Q: Some are concerned that the data being generated from digital tools will only contribute to the information overload already being felt by individuals and organizations.How would you respond to that concern?

A: We believe that Propeller, and digital health technology in general, will fail to the extent it only makes more information visible to individuals and organizations. Our job is to interpret the data we are collecting and use that to make meaningful and practical recommendations about how an individual and their physician can sharpen and strengthen their approach to disease. Successful care and treatment of respiratory disease requires continually negotiating a complex stack of puzzles. For any given patient, a physician has to determine the right medicines and delivery devices from among hundreds of combinations, understand the severity of disease and current level of control, assess the changing effect of the environment, and so on. It’s too much complexity for any individual, but exactly the kind of problem that a machine can productively take on. I suspect a lot of the complexity in these technologies will disappear at the same time their contribution becomes more apparent.

Q: Propeller Health is a great example of a new human-machine partnership. Do you see other examples of human-machine partnerships in healthcare?

A: There has been a growing number of promising examples, whether about automated, intelligent adjustment of oxygen therapy in hospital, or automated or semi-automated insulin dosing at-home. More clinical evidence is still to come, of course, followed by regulatory review and support, and then, finally, clinician adoption. These are human-machine partnerships. The computers are running and making decisions, within pre-established guidelines or under supervision, to reach or achieve a target outcome. But there are always physicians there. They are just now able to shift their time and attention to important work that the machines cannot do. For example, connecting with and supporting their patient, or helping them understand their disease, how their medications work and how to take them. There is so much more that a clinician can do to help, other than spend all their time trying to solve a giant matrix to figure out exactly what adjustments should be made to this or that medicine.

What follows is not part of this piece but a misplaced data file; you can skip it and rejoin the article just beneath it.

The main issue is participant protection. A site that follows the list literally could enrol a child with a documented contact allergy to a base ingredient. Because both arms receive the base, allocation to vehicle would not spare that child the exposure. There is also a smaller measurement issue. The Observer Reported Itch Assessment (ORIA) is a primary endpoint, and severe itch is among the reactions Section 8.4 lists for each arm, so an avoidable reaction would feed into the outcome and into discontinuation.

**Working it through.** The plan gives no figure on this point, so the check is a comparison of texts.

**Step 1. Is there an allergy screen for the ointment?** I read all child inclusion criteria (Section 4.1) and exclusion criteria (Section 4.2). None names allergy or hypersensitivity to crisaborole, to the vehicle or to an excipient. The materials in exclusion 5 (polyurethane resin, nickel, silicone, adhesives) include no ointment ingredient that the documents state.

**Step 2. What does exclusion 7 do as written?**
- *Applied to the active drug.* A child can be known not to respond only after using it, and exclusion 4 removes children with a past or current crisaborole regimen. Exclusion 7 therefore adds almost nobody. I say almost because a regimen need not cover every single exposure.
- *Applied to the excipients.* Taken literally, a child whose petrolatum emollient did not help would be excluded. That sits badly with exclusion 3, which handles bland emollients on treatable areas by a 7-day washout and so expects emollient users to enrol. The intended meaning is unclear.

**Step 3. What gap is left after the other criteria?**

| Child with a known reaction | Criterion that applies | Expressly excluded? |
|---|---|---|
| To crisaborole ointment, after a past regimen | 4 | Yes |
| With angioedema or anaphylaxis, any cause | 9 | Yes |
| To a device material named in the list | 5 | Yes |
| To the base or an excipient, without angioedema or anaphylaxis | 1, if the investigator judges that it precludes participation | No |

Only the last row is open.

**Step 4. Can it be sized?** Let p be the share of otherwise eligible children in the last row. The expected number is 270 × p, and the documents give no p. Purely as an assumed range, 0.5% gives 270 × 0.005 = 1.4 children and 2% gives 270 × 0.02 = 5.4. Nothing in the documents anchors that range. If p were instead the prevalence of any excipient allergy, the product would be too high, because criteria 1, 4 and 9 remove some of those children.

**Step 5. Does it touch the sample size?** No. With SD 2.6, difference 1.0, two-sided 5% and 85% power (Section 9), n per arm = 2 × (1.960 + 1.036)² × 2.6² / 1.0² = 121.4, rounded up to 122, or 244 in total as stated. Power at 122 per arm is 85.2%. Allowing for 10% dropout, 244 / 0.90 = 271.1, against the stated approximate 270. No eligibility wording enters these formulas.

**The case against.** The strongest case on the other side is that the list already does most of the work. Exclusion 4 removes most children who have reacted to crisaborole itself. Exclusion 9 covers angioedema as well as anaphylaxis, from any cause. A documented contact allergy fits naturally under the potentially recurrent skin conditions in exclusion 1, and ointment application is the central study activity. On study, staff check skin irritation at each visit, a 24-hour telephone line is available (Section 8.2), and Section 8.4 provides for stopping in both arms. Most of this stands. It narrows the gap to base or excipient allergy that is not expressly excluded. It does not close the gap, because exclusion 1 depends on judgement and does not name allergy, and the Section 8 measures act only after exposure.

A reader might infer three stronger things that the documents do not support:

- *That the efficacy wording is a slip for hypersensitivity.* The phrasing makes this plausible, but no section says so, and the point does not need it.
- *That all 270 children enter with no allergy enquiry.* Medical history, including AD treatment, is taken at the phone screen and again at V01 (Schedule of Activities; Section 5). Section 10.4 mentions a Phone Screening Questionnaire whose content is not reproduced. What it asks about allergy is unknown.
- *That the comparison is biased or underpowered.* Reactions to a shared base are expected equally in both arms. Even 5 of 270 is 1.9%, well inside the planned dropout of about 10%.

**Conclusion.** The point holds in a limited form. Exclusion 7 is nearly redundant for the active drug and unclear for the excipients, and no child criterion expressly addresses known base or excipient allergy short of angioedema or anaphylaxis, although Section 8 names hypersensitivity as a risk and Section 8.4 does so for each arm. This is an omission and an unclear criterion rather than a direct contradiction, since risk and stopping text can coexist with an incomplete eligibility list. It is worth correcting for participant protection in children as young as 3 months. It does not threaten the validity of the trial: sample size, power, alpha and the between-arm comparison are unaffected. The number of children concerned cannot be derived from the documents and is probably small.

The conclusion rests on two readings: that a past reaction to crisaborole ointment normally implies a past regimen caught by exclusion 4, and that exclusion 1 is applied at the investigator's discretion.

Q: What about the role of individuals in digital health?

A: There has to be a broader conversation about the purpose of digital health. Is this all about individual patient engagement and personal responsibility, or can this be part of a bigger campaign about how digital health can inform and improve population health. We can embrace the technology and what it can accomplish for individuals, and not let digital health be woven into a campaign to sublimate everything about health to individuals. In the case of asthma, for example, it has to also be about pursuing a bigger social commitment to seeing that people don’t need to have fancy technologies to be able to breath without [negative] health effects.

This interview is a companion piece to a series of deep dives into the impact that human-machine partnerships will have in four industries over the next decade: health care, financial services, manufacturing, and entertainment and media. For a more detailed explanation on human-machine partnerships, please download the full report, The Next Era of Human-Machine Partnerships, here.

Interview conducted on July 27, 2017 by Institute of the Future.